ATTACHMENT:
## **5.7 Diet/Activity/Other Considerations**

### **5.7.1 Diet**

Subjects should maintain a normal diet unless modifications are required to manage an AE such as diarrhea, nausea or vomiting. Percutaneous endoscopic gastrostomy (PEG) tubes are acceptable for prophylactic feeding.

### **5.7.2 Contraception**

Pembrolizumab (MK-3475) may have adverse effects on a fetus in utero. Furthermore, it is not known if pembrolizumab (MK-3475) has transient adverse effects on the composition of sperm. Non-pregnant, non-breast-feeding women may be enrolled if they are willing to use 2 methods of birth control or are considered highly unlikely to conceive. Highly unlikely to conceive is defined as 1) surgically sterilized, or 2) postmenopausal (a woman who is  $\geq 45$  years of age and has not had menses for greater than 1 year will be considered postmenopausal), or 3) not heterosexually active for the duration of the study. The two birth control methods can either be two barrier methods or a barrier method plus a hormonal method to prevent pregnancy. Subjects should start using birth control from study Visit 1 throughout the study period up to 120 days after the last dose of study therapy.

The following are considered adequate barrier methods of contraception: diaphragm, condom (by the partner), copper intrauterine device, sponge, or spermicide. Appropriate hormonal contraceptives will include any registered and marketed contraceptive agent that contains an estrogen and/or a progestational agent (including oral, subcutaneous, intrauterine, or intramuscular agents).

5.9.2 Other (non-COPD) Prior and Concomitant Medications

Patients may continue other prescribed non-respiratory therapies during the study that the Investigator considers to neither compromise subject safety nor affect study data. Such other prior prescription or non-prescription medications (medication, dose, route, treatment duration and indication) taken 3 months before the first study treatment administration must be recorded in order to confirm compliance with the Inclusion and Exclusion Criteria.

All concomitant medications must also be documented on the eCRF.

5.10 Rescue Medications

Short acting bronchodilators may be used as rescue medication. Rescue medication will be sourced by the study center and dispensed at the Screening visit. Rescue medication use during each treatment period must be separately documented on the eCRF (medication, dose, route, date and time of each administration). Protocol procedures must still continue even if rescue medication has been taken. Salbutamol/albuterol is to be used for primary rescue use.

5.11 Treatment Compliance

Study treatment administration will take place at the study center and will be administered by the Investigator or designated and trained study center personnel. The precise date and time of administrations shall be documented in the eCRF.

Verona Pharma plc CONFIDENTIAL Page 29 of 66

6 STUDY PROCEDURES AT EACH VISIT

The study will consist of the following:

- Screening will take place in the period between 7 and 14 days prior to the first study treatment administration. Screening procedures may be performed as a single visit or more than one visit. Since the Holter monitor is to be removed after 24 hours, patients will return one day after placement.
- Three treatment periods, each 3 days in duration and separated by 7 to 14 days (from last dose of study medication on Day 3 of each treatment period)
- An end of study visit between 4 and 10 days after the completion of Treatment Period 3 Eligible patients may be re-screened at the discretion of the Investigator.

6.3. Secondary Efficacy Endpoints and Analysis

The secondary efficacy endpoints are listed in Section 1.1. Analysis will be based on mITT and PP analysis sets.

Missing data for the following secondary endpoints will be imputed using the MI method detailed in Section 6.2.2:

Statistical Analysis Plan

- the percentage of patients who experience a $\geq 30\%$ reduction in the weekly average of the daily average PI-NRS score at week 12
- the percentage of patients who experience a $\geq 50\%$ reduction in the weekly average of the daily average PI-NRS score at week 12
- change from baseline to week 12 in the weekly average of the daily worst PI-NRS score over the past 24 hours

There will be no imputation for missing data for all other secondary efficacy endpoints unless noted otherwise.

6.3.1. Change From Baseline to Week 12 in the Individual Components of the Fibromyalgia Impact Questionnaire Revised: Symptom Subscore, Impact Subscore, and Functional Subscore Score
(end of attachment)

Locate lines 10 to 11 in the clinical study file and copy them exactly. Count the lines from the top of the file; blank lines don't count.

5.10 Rescue Medications

Short acting bronchodilators may be used as rescue medication. Rescue medication will be sourced by the study center and dispensed at the Screening visit. Rescue medication use during each treatment period must be separately documented on the eCRF (medication, dose, route, date and time of each administration). Protocol procedures must still continue even if rescue medication has been taken. Salbutamol/albuterol is to be used for primary rescue use.